Added Sugars Amount to More Heart Risks
3 min. read
Getting too much “added sugar” in your diet can jeopardize your health. It can even increase your risk of dying from cardiovascular disease.
That’s the key finding in a new study published in the January issue of the Journal of the American Medical Association: Internal Medicine .
The study found that those who absorbed 17 percent to 21 percent of calories from added sugar had a 38 percent higher risk of dying from cardiovascular disease, compared to those who consumed 8 percent of their calories from added sugar.
The risk was more than double for those who consumed 21 percent or more of their calories from added sugar.
Added sugars are defined as sugars and syrups that are added to foods or beverages when those items are processed or prepared. These include common ready-to-eat cereals, candy, cookies, sodas and a range of other food products that are packaged or canned. Added sugar also includes those sugar packets you open to sweeten your coffee or tea.
“We are starting to see more and more of a trend in studies that find sugar is bad for you, and its properties help escalate weight and increase the risk of cardiovascular disease,” said Jonathan Fialkow, M.D., medical director of clinical cardiology at Baptist Cardiac & Vascular Institute. “It’s not just about how many calories you take in, but how different people handle different kinds of calories. For example, some can metabolize sugar better than others.”
Added Sugar and Cravings
Moreover, sugar can intensify cravings for more sweetened foods, contributing to the obesity epidemic, Dr. Fialkow said. The neurological chemicals stirred up by sugar are similar to those triggered by some illegal and addictive recreational drugs, he said.
“We are slowly shifting away from the myth that so-called low-fat diets are good,” Dr. Fialkow said. “Over the last 30 years or so, we’ve been conditioned to stick to a low-fat diet, without considering the implications of sugar that comes with the tendency to include high-carb foods in these diets.”
Over the last two decades, studies have emerged debunking previously held concepts that high-carb, low-fat diets contribute to fewer heart attacks and strokes. A more complicated picture has emerged of how fats and carbohydrates (compounds in foods that include sugars, starch, and cellulose) contribute to heart disease.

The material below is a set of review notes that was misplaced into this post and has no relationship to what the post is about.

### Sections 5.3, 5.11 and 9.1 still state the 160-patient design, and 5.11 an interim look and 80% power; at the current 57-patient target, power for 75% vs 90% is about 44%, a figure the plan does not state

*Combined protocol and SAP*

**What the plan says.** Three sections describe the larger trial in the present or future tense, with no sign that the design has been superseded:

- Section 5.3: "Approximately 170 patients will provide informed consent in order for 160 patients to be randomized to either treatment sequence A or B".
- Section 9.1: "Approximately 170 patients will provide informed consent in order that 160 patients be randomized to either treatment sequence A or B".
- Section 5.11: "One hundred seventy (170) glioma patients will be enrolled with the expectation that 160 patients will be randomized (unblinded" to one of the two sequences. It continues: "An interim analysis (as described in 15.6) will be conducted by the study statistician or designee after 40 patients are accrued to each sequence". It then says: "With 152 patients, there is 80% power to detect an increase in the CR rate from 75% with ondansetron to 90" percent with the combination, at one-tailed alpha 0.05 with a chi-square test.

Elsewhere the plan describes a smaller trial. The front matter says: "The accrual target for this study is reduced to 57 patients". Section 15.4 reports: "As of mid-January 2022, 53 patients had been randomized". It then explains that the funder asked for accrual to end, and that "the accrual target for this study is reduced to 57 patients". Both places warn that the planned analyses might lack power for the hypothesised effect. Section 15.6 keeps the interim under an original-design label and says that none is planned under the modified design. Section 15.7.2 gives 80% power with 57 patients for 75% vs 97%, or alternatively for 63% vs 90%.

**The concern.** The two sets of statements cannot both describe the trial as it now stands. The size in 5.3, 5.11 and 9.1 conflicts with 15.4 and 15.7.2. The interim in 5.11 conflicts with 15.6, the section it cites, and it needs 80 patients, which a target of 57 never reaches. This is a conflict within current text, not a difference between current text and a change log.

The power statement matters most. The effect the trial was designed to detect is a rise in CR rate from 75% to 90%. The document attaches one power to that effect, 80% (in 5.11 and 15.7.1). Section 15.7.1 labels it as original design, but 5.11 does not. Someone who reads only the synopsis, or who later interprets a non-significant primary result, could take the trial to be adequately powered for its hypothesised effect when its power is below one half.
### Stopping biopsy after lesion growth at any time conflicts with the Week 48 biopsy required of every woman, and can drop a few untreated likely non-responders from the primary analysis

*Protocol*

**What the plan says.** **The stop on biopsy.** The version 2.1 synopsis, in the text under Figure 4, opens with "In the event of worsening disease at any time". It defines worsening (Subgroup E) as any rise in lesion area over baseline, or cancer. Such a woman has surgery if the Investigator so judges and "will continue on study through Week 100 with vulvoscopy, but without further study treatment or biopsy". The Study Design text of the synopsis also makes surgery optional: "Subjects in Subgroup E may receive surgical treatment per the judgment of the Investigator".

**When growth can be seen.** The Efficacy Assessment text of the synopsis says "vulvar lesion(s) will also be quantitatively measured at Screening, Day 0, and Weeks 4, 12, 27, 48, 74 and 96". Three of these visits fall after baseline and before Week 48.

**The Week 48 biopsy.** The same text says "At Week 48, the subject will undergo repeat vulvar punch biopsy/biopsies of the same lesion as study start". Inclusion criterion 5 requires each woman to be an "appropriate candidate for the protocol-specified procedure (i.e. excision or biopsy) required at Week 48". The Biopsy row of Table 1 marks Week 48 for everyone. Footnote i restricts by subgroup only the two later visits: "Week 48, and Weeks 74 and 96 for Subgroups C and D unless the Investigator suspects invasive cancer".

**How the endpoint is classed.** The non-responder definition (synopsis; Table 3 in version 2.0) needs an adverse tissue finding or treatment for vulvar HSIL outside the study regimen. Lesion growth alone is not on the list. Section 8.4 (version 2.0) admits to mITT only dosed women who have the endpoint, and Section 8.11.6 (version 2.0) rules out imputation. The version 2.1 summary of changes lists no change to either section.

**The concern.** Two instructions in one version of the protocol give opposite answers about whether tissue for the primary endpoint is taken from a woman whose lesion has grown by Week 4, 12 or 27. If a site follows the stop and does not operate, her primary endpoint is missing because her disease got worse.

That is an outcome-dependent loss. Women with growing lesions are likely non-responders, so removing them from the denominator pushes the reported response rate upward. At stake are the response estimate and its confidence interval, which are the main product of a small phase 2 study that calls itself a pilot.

There’s now evidence that saturated fat can raise HDL cholesterol (the good cholesterol) and lower trigylcerides in the blood, which are both countering effects to heart disease. For example, eggs, nuts/seeds, plant oils, fish and some dairy products contain saturated fats that can contribute to your good health.
Added Sugar Recommendations
Carbohydrates provide your body with the glucose it needs to function properly. There are two types of carbohydrates: complex and simple. Foods rich in complex carbohydrates and fiber are called good carbohydrates. Simple carbohydrates include foods with added sugars and are called bad carbohydrates.
Added sugar is fast becoming the bigger evil in diets that escalate heart disease.
According to the JAMA study, most U.S. adults consume about 22 teaspoons of added sugar a day, which is far more than recommended by the medical community.
The American Heart Association recommends:
- No more than 6 teaspoons or 100 calories a day of sugar for women.
- No more than 9 teaspoons or 150 calories a day for men.
A can of regular soda contains about 35 grams of added sugar, equivalent to 8.75 teaspoons or 140 calories. Reducing or cutting out soda, some fruits, sports and energy drinks, sweetened teas and sugary coffee drinks can help reduce overall intake of added sugar.
“These recommendations are a good place to start, but they are general guidelines meant for a doctor to begin a conversation with his patient,” said Dr. Fialkow. “The good news is that we’re starting to recognize that sugar should be limited. That’s because it contributes to ill health, such as promoting inflammation, creating hunger cravings and influencing sedentary lifestyles.”
Healthcare that Cares
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